Google Assistant is a brand new feature only found in the Google Pixel although it’s actually an extension of Google Now which we’ve seen in previous releases of Android. Google Assistant has a few more tricks up its sleeve and with the ability to make a two-way conversation with the user (using Google’s natural language processing algorithm).
Android Nougat 7.1 has been significantly re-designed in terms of the user-interface. The streamlined UI makes it look cleaner and more polished with the app drawer subtly hidden by a small arrow indicator and pops out when you swipe up.
Since this is a pure installation of Android Nougat, there is no additional apps or bloatware pre-installed. The 32GB variant has about 29.7GB of usable storage. The only problem is that there’s no expandable storage via microSD card so you’ll have to contend with the built-in storage or get the higher variant.
Performance and Benchmarks
The Pixel uses the latest Qualcomm Snapdragon 821 chip and paired it with 4GB of RAM. While this configuration is pretty common in a lot of flagship phones, the device also comes with Android 7.1 Nougat right out of the box. The optimizations and added features that came with Nougat gave the Pixel an edge among other phones out in the market today.
The Snapdragon 821 and 4GB RAM combo performed very well. Our initial Antutu benchmark gave it a score of 142,225 which is within the range of other SD820 devices we’ve tested before.
Antutu Benchmark: 142,225
Quadrant Standard: 34,057
PC Mark Test: 6,207 (Work 1.0), 5,477 (Work 2.0)
PC Mark Storage: 8,339
3D Mark: 2,004 (Slingshot Extreme)
Vellamo: 5,897 (Chrome), 3,040 (Metal), 2,966 (Multi-core)
Call Quality, Connectivity, and Battery Life
Call quality on the Google Pixel is good — voice calls are clear and crisp, signal reception is strong and text messages are sent/received quite fast. For connectivity options, the device comes with the standard set — fast 4G/LTE, dual-band WiFi, Bluetooth, NFC, and GPS. There’s only one SIM card slot for a nano SIM card. The embedded Snapdragon X12 modem supports LTE Cat. 11 that can go up to 600Mbps down and 75Mbps up if the network supports it.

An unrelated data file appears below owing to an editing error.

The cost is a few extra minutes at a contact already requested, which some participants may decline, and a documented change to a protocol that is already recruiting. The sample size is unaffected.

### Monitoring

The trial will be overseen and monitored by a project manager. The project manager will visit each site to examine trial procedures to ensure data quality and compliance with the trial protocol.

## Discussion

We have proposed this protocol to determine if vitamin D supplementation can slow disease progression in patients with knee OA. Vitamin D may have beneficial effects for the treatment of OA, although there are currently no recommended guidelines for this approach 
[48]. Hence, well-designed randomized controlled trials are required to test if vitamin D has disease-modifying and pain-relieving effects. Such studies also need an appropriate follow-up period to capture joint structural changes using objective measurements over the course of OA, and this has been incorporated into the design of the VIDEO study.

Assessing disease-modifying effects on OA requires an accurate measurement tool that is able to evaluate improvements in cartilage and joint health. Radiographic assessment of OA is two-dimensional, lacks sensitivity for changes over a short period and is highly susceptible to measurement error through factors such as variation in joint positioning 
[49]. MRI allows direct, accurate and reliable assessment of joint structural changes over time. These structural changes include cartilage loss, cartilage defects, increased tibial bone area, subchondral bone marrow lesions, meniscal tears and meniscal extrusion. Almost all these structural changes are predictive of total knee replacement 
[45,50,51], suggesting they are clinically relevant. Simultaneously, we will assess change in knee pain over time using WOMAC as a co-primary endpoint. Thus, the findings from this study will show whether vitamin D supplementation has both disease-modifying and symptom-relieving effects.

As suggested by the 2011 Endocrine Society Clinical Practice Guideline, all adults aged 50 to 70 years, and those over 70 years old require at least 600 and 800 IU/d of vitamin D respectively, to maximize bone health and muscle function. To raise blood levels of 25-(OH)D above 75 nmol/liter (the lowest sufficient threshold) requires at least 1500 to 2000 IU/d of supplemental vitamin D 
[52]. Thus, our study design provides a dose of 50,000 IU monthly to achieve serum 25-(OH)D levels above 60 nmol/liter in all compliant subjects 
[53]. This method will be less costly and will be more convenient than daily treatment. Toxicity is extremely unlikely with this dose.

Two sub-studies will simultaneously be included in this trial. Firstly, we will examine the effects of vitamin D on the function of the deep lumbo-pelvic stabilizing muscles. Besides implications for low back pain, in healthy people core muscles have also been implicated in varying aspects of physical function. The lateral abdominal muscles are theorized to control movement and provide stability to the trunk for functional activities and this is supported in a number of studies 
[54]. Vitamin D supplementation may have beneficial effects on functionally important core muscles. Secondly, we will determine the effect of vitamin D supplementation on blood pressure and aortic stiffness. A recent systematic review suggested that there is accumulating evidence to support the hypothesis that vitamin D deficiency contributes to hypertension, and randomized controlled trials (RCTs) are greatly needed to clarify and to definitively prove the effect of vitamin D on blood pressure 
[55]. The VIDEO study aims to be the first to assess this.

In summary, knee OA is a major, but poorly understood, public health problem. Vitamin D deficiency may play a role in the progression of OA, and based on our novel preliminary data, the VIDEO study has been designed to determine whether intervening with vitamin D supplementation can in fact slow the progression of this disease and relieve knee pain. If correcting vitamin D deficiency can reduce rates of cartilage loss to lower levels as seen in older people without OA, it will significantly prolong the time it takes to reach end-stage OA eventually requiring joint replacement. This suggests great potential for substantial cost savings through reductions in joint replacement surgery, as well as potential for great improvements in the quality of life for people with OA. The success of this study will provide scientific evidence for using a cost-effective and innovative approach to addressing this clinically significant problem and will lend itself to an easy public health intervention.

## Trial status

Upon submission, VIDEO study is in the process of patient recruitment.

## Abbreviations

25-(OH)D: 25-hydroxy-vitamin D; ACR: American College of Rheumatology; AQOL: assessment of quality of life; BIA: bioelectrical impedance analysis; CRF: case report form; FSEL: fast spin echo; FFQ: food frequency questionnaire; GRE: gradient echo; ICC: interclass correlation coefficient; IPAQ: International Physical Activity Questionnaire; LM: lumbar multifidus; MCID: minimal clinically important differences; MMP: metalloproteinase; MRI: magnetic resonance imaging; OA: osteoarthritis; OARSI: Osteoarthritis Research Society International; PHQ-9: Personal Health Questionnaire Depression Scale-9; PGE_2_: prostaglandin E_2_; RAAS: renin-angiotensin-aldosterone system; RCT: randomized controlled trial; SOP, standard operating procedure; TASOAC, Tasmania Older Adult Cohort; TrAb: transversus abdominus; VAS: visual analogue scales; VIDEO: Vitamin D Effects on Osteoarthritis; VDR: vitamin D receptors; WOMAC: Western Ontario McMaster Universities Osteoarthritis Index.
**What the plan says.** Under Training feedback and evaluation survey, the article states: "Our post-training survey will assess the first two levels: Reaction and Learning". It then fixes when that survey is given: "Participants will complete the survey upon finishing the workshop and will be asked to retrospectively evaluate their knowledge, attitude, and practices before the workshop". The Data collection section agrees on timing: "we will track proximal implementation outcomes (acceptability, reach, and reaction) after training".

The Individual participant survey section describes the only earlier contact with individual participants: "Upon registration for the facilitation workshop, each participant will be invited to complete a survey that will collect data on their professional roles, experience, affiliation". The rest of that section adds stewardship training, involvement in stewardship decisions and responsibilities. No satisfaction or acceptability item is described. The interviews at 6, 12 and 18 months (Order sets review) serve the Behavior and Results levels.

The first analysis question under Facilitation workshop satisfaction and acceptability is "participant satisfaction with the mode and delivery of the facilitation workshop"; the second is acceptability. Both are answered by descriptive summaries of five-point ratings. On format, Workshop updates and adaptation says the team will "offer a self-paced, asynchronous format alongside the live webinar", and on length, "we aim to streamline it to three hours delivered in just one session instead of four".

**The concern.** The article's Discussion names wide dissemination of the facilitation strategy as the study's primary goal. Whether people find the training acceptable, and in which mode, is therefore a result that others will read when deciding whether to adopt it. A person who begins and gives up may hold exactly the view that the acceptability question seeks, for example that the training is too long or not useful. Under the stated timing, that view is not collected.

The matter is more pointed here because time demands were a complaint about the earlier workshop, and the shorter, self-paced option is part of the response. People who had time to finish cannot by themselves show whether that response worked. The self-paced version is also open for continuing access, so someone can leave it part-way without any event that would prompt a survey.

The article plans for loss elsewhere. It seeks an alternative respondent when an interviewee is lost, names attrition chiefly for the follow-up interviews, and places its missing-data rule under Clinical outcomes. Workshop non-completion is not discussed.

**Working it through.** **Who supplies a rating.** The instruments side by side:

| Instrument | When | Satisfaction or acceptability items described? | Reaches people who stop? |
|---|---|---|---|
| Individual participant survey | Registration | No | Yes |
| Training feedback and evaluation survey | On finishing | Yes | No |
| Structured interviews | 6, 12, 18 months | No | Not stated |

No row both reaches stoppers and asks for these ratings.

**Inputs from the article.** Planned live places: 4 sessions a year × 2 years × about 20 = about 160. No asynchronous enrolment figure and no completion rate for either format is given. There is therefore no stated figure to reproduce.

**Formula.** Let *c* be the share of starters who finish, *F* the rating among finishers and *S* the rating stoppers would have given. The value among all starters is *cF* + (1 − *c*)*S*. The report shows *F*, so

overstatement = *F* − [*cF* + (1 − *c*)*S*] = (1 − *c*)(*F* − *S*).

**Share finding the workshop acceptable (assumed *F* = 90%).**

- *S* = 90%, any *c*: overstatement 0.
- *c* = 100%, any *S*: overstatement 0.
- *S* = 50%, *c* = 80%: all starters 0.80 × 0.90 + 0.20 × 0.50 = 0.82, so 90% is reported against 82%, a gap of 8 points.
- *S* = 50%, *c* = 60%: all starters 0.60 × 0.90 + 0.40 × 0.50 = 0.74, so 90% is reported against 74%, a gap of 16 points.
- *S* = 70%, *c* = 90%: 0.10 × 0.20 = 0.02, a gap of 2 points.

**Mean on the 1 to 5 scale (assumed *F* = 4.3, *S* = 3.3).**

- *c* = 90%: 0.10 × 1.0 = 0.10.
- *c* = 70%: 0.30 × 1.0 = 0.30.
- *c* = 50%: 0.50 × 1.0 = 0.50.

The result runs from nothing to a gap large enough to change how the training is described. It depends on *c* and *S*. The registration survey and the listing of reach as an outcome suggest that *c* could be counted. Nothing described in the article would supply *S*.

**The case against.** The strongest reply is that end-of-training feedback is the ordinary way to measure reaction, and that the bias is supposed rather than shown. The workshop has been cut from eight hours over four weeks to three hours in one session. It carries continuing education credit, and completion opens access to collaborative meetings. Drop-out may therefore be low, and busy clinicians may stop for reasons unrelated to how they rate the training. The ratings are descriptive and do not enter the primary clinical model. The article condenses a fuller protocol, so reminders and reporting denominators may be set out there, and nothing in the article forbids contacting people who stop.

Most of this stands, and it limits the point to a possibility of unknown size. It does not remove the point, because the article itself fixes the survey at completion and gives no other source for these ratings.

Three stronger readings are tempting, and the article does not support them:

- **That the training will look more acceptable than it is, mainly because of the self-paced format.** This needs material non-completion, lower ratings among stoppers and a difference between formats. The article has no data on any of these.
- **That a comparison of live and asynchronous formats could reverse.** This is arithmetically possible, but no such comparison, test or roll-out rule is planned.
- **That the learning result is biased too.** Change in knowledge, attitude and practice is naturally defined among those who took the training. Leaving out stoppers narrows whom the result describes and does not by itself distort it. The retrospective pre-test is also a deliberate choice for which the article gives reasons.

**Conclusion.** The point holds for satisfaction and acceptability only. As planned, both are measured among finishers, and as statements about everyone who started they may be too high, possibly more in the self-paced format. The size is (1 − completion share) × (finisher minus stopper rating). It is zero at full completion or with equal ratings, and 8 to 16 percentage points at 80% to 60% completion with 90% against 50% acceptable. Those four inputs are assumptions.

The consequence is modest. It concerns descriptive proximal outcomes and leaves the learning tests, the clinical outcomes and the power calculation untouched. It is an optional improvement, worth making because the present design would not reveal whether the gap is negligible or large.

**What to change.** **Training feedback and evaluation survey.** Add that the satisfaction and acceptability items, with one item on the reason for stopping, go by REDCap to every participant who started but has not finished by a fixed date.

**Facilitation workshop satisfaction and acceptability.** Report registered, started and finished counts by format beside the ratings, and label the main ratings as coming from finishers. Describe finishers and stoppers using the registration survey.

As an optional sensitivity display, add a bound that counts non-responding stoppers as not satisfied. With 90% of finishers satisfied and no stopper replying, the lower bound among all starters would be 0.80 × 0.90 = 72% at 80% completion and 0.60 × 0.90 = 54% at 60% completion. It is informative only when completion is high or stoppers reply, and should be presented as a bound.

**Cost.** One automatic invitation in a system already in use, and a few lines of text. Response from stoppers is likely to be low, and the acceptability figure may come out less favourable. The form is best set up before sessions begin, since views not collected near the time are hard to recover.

As for battery life, the 2,770mAh non-removable battery might not sound a lot but it can handle the phone just fine for about a whole day of moderate use. Nothing spectacular here but we’re hoping Google would have squeezed in a bit more.
The Pixel did not complete our standard battery benchmark test (PCMark Battery Test) but in our standard video loop test, it only registered 9 hours and 30 minutes running a movie at 50% brightness and 0% volume, in airplane mode. The result is consistent with our observation that the Pixel has average battery performance at best.
The Google Pixel also support fast charging and can go from zero to full charge in a little over an hour.
Simple yet elegant; raw yet powerful. This is what the Google Pixel represents. If the iPhone is a great product that came out from the harmonious union between the hardware and software, Google has made the same achievement with the Pixel. Nice, simple design, the powerful hardware under the hood, great camera, and over-all experience. The Google Pixel is setting the bar higher for all other Android phones out there.
There were a few things we wish Google had addressed on this phone. One is the massive chin up front. That extra space could have been optimized for something useful. The second is the meager battery (2,770mAh) and 3rd is the absence of the microSD card slot but that’s already expected of Google. And of course, there’s the expensive price tag previously unheard of in many Google-inspired smartphones.
Google Pixel specs:
5-inch AMOLED display @ 1080 x 1920 pixels, 441ppi
Corning Gorilla Glass 4
Qualcomm MSM8996 Snapdragon 821 2.15GHz quad-Core
32GB, 128GB internal storage
12.3 MP f/2.0 PDAF rear camera with dual tone LED Flash
8 MP, f/2.0 front camera
4G LTE, 3G HSPA+
Dual-band Wi-Fi 802.11 a/b/g/n/a
GPS with A-GPS, GLONASS
Android 7.1 Nougat
2,770mAh Li-Ion battery with Quick Charge
* Latest Android Nougat out of the box
* Impressive performance
* Great camera
* No expandable storage
* Average battery life
The Google Pixel is not officially released in the Philippines but you can get one from Widget City for Php40,500 (see listing here).